Sunday, December 11, 2016

Cherry Pie, Episode 1--the Newish Baker Challenge



This article is an assessment of a cherry pie I made last month. I'd not made a scratch pie in many years—scratch meaning pie dough from scratch ingredients and fresh filling. My recollection of the most recent crusts were frozen pre-made ones in pans or rolled up disks, all of which required thawing. They were really convenient! As for filling, the previous cherry pie was years ago that required two cans of filling. Or maybe they were cans of fruit that I needed to make cornstarch sauce.

Anyway, I wanted to try my new tilt-head stand mixer for pie crust, hoping to save shoulders and arms from elbow-grease effort of a manual pastry blender. I pored over numerous sites for guidance for pie making, particularly crust ingredients and processes. For the cherry filling, I decided I'd use frozen cherries rather than fresh that would need pitting, or canned, whether they were pre-sauced or required fluid thickening.

The big-picture pie-making process is as follows:
  1. Acquire two pie crusts or make your own. Ingredients are flour, fat, salt, sugar (optional), and water. The amounts vary from recipe to recipe. The sequence of additions and process are similar among recipes.
  2. Acquire filling or make from ingredients you buy. For fruit pies, ingredients are mainly fruit, sugar, cornstarch or other thickening agents, and fluid. The sequence of additions and process are similar among recipes, but can vary widely.
  3. Assemble (crust in pan, then filling, then "vented" top crust), and bake. Single-crust pies can require pre-baking. Lattice-top pies provide venting as well as decoration. Temperatures and durations vary widely among recipes. Some recipes include extra efforts and more items than others. A pie crust shield or foil at the rim is helpful for avoiding edge overbaking.
My pie tasted good, but had some issues that I hope to improve my process for the next pass. Before I get into the next-time discussion, I'm noting some innovations I implemented.

Home Innovations
During my research of pie making, I thought of implements that I had that might help in my pie making.

 Using a Vintage French Fry Cutter for Cutting Butter
I saw various approaches to butter use—tablespoon slices, pat-size slices, 1 cm (.39”) cubes, and whole-stick. I myself used a hand-held French fry cutter and butter knife to easily cut butter into cubes as follows:
  1. Halved one stick so three sections are small enough to fit the cutter sideways.
  2. Pushed the cutter halfway down.
  3. Used the butter knife to cut at the grid wires.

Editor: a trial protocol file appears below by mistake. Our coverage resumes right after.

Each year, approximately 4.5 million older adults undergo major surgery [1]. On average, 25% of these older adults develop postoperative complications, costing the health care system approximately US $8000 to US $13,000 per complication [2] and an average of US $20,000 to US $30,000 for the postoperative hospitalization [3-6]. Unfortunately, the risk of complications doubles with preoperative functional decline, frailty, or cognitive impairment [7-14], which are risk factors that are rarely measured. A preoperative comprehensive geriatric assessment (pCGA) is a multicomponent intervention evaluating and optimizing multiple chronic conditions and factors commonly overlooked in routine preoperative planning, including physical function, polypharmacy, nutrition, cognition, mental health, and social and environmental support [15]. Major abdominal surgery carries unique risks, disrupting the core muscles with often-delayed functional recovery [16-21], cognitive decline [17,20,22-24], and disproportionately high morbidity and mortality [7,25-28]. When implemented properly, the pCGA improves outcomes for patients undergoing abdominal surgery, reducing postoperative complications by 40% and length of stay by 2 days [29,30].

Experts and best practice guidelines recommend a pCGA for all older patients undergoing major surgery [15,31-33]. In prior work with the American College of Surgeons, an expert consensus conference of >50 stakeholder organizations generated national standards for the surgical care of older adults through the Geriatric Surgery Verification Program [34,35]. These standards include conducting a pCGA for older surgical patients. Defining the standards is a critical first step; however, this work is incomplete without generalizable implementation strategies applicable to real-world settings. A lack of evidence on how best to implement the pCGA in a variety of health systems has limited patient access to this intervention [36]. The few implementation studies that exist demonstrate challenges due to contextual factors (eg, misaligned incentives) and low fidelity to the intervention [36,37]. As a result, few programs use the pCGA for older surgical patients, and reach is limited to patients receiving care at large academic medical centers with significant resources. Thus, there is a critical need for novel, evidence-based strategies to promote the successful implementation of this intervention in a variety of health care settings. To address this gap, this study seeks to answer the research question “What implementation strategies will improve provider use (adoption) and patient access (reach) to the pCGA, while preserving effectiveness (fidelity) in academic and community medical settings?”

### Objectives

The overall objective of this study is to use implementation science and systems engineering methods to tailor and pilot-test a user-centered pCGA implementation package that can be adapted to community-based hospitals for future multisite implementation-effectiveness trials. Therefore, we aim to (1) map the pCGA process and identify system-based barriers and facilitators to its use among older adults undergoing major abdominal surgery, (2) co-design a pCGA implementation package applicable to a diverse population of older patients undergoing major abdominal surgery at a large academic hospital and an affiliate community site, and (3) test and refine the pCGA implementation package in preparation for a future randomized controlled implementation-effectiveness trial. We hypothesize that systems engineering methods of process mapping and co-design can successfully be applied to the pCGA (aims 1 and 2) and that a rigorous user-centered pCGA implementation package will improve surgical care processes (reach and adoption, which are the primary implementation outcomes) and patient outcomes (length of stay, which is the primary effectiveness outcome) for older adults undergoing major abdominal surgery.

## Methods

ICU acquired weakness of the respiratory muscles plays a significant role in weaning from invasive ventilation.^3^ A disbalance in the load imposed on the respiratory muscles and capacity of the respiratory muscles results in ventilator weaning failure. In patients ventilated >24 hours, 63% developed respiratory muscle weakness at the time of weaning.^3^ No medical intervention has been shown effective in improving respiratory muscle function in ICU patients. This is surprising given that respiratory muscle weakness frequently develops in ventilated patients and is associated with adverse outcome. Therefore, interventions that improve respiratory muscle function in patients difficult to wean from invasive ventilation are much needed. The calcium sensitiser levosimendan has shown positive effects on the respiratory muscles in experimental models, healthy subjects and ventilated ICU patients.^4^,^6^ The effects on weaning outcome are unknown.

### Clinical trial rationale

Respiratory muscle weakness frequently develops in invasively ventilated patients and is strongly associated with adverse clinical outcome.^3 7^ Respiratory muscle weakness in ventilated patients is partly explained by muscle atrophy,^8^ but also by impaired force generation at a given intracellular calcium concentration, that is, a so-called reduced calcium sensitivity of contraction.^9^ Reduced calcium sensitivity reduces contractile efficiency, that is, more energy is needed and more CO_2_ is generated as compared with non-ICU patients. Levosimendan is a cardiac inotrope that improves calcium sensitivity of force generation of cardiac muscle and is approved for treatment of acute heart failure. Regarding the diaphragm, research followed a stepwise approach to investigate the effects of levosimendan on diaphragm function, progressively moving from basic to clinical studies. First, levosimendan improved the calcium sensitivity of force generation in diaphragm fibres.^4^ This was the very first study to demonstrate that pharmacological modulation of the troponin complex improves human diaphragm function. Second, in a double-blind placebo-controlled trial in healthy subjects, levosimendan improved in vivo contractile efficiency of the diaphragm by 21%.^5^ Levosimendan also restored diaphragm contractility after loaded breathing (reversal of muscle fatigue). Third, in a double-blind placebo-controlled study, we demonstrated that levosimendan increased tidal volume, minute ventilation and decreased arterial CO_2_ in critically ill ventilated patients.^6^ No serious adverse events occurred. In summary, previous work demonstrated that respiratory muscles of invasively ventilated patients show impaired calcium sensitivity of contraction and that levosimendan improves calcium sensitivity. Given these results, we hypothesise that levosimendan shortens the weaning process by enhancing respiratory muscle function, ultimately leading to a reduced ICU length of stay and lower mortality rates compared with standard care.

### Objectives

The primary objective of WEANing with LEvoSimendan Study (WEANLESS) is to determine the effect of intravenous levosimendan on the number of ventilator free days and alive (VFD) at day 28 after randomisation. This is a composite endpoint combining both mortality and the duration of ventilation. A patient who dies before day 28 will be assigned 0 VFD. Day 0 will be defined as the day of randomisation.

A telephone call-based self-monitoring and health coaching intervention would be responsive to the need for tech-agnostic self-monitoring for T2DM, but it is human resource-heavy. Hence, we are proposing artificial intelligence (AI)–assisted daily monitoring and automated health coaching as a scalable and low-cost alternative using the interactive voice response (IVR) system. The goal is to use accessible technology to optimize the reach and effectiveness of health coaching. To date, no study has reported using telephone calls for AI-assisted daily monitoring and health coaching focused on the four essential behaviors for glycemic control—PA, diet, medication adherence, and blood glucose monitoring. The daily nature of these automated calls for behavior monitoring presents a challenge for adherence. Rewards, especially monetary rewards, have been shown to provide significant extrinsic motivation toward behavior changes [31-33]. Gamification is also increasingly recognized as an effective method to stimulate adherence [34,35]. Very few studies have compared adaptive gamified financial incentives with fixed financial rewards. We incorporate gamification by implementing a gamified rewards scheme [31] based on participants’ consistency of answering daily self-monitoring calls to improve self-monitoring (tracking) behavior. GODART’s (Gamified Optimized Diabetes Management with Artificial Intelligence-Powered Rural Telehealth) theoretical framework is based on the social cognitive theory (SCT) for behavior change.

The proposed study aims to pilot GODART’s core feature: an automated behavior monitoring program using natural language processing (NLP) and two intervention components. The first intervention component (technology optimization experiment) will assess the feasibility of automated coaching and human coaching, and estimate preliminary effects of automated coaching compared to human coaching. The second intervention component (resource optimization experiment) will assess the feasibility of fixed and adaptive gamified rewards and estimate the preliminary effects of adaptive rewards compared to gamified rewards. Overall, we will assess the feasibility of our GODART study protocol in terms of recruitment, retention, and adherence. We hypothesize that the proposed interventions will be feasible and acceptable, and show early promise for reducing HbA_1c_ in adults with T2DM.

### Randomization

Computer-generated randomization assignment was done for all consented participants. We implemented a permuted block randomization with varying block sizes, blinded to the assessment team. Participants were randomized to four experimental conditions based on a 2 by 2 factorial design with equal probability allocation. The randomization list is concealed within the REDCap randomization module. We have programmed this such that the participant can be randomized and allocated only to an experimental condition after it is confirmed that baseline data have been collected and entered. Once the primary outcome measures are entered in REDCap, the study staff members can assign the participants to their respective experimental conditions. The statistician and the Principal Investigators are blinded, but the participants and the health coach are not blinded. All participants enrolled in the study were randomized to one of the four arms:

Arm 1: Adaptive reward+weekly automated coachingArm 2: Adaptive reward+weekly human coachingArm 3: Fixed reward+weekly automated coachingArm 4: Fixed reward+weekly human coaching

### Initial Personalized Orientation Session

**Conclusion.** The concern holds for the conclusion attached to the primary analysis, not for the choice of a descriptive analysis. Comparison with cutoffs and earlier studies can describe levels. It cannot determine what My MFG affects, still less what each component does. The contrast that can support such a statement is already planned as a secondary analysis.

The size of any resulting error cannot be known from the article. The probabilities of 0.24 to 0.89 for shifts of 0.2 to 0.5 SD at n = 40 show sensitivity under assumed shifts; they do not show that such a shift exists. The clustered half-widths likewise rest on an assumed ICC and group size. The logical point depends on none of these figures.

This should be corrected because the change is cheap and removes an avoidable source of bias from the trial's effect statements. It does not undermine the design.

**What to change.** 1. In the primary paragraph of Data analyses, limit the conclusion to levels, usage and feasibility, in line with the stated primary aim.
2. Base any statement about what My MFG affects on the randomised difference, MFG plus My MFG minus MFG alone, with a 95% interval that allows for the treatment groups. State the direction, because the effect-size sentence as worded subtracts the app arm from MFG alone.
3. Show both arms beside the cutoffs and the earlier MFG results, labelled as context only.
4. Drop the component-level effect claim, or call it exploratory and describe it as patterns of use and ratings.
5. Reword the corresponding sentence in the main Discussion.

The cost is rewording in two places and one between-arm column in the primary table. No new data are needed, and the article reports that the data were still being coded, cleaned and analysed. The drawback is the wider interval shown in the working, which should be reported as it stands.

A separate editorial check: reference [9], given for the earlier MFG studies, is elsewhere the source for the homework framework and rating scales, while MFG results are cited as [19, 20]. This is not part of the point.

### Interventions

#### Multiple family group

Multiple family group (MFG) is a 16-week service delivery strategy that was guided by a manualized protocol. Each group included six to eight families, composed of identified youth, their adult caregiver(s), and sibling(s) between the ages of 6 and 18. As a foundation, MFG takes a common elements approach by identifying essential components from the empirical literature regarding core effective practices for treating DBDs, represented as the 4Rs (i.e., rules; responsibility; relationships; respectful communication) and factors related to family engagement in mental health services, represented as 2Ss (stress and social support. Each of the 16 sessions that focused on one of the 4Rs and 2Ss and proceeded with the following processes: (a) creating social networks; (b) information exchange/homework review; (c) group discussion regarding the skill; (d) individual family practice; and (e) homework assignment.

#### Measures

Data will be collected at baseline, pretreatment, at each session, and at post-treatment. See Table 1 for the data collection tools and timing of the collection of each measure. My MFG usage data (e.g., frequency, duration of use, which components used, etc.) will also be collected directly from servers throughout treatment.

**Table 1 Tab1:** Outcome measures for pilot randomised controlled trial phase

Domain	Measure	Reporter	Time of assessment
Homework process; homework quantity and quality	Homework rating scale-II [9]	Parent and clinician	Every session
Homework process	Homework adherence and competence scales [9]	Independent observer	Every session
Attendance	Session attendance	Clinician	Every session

4. Pushed the cutter farther down.
  5. Used the knife to finish pushing the rest of the butter from the opposite side.
Using Two-Color Alternating-Stripe Cutting Board for Dough Surface
I used a cutting board (12” x 13”) that had alternating dark and light wood sections. The size was helpful for easily rotating the dough 90° at a time during rolling out time. The stripes, although not consistent widths, were helpful guidelines for cutting the lattice strips.

Post-Pie Implementation Thoughts
The thawed cherries were fragile and required tender treatment when stirring in 1 C sugar. Next time, will stir sugar with the frozen cherries, then refrigerate so the cherries juice up and thaw overnight. Stirring will be minimal the next day.

The baked pie crust seemed normal the first day, but seemed tougher in the three subsequent days. I might not have handled the dough as well as I could have. Next time, I will try improving methodology and equipment.
The latticing was awkward, and I ended up with three strips for one axis and five in the other axis. Next time I’ll cut 12 strips and be more methodical about weaving them. (For marking strips, I'm going to use a cooling rack and pizza cutter—press the rack's rack wires along the top crust, then cut the strips.) Some sites for latticing guidance:
The fruit sauce pooled somewhat at the bottom of the pie, even on the fourth day. Next time, I’ll drain the fruit liquid more thoroughly into the saucepan and be sure that the cornstarch sauce thickens up well.

Additional helpful links—admittedly mostly crust-centric:
Note: Pie pan size selection will greatly influence the amount of ingredients and time required for baking. The pie pan I used was an 8" Marie Callender metal pan (~1 1/2 pints water capacity), which was a good size for my fruit filling (1 pound rozen cherries processed with sugar, cornstarch, and water).

Visit blog articles of my other two cherry pie learning processes.

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